Pat is a great Ivy booster. "I'll tell you one thing about the Ivy League," he says. "It's the most competitive league in the country. In the Big 10 or the Pacific Eight it always works out that during the year only one or two good competitive games are played...Michigan-Ohio State perhaps. The rest are walkovers for one team or another. But in the Ivy League you can be assured that each team will have four or five games on its schedule that will go down to the wire."
Shari Maslan remembers McInally, but not with much affection, since she is a Yale undergraduate. Her brown hair flies behind her as she scampers down the sideline behind the Yale bench, revving up for a cartwheel. Just over 5 feet tall, she is one of the Yale cheerleaders. She spends her summers teaching cheerleading under the auspices of the National Cheerleaders Association. She came to Yale from Southwest High School in Kansas City, Mo., where cheerleading is such an involved specialty that a single cheer might be accompanied by a tumbling act off a mini-trampoline, a "double-stunt"—in which one participant jumps onto another's shoulders—and finally a perfect human pyramid.
She arrived at New Haven full of expectation. "Well, it was really weird, especially after being involved with the National Cheerleaders Association," she says. "At Yale we don't even have matching uniforms, or pompons, or mini-trampolines. They gave us real old megaphones, all broken, and sweaters that had YALE on them, and a real tiny cannon, only about a foot long, to shoot off when Yale scored a touchdown. Why, at Southwest High we had a real huge cannon with spoked wheels that would look fine on a battlefield. I was the only one at Yale who had any experience."
That was not the only disillusionment. Facing the banks of alumni and students stretching up to the rim of the Yale Bowl on Saturday afternoons, she had the impression that she was trying to manipulate a vast class of truants.
"They don't do anything. They don't know when to cheer. They don't know what to cheer," she says brightly. "Of course, a lot of them are polluted and can't do anything. What a change! I had cheerleading friends who had gone to the University of Nebraska. There they practice two hours a day, all week long, and they look at videotapes to see if they can improve, and stuff. At Yale we practice at the game. There's not much to do. We have very few cheers. Let's see. 'Bulldog, bulldog, bow, wow, wow....'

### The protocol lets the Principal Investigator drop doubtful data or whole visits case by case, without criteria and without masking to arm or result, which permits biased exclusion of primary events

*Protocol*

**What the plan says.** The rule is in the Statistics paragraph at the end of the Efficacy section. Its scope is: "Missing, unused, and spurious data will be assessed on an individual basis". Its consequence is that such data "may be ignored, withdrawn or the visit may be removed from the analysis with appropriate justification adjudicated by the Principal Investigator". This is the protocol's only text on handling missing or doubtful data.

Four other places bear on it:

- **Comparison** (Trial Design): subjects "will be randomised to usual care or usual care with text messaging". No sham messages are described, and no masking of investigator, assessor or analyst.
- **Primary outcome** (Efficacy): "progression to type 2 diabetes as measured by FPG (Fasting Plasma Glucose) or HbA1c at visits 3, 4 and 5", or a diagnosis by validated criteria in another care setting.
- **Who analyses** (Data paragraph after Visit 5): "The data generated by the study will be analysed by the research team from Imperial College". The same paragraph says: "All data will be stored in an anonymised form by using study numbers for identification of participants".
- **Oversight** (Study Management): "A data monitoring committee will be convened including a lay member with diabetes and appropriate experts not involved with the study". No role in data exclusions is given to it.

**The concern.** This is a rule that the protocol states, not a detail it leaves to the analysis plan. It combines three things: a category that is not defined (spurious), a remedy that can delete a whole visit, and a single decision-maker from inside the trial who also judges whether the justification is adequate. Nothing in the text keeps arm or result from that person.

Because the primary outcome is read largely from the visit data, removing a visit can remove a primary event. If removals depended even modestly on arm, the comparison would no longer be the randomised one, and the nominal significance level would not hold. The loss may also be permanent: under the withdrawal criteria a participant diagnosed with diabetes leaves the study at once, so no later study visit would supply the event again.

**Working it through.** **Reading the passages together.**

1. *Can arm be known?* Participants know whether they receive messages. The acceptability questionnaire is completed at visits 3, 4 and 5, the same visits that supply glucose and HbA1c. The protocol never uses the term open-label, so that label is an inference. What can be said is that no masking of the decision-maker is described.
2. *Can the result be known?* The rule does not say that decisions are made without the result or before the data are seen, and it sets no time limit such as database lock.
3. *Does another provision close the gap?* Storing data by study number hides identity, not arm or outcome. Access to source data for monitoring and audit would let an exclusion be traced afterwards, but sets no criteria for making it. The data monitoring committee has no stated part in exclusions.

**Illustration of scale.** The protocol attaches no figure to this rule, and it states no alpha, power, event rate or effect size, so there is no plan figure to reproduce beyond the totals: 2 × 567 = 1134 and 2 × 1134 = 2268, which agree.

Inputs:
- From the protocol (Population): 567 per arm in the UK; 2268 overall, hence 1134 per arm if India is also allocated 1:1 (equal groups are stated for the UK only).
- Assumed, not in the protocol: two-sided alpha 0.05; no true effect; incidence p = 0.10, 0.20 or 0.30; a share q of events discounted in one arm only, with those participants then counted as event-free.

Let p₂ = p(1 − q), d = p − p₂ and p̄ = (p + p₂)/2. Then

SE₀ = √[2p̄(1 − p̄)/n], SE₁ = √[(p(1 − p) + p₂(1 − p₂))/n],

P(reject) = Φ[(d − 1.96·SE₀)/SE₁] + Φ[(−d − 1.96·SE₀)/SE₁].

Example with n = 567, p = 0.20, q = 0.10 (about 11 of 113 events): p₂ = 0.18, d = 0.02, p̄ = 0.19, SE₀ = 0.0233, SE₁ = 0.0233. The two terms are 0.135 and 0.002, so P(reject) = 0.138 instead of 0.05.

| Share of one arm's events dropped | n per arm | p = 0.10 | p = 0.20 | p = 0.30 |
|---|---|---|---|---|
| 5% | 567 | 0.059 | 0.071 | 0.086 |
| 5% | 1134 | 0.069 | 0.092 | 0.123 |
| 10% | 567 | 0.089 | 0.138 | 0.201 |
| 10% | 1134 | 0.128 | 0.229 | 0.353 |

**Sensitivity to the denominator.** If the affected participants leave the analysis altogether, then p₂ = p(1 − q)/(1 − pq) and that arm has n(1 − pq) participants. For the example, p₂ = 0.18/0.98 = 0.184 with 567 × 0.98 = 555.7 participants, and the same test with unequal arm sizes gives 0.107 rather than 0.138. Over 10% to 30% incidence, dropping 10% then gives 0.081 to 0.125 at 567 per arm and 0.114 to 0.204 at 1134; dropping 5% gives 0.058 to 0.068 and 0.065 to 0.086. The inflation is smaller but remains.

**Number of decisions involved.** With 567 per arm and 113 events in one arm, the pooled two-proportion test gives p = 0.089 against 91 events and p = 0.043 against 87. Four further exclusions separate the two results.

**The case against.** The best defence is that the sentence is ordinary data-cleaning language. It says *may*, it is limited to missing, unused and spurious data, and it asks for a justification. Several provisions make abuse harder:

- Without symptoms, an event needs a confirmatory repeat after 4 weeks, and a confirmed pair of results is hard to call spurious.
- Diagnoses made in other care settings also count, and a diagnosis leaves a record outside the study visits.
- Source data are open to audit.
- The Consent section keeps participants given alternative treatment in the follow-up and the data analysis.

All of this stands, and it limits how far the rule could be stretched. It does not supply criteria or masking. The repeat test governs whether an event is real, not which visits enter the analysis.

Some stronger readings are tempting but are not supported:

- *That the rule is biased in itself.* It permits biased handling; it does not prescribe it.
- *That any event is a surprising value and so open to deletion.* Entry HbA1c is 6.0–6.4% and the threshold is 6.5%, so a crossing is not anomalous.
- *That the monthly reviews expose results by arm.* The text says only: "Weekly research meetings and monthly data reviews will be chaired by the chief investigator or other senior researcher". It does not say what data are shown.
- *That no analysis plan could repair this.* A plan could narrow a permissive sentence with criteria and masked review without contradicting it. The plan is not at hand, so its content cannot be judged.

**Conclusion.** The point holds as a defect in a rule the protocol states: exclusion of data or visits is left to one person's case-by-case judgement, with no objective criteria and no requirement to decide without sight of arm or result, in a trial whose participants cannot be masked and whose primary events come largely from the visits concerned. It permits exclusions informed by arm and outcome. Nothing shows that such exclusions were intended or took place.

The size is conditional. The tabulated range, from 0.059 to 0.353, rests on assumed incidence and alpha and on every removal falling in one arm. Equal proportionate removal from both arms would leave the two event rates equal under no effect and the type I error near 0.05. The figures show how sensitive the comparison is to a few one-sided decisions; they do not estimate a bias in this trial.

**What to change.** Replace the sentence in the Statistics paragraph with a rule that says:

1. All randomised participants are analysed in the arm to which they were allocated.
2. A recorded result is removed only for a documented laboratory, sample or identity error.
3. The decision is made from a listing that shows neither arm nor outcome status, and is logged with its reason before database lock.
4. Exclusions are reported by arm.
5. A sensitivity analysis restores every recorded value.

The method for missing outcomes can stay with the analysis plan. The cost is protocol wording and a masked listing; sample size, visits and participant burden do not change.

"Then we have one that goes, 'Go, go, go.'
"And we have 'Eat 'em up, eat 'em up, rah, rah, rah...' and that's about it. We tried a pyramid during the Harvard-Yale game and it fell down. There were no casualties. You know what? They like it best when we try something and miss."
At first, all of this had a traumatic effect on Shari. She was close to tears; she wrote troubled letters home. And then slowly she began to appreciate what she was involved in. "I grew to love it—the humor and the attitude, which was real informal and easy, and the outlook, which was sassy and satiric, and sometimes real weird, too. One time we played one of the colleges up in New England—Cornell or Dartmouth—and it was too far for the band to go. So they sent just the bandleader and at halftime the public-address announcer came on: 'The Yale band presents The Face of God!' And just this one guy went out and stood there in the middle of the field with his face turned up to the sky."
The attitude at Yale seems to prevail throughout the Ivy League's cheerleading corps. "We're extremely informal," says Ken Rosenfield, the head cheerleader at Dartmouth. "We fool around a lot. When we try a pyramid, we put the girls on the bottom and collapse on them."
Nonetheless, Rosenfield thinks that the football spirit at Dartmouth is more intense and traditional than anywhere else in the league. "Why, I met this Harvard guy last fall and asked him if he'd been to the game that afternoon and he said, 'Not really.' Well, now what does that mean? At least at Dartmouth we know when we've been to a game. I'll bet 90% of Dartmouth men know the words of the alma mater. In the evening groups of guys go from one fraternity to another singing it. They sing it in Thayer Hall, where the entire student body eats, and one table will stand up and begin singing, and everyone stops eating. The whole place just vibrates with spirit."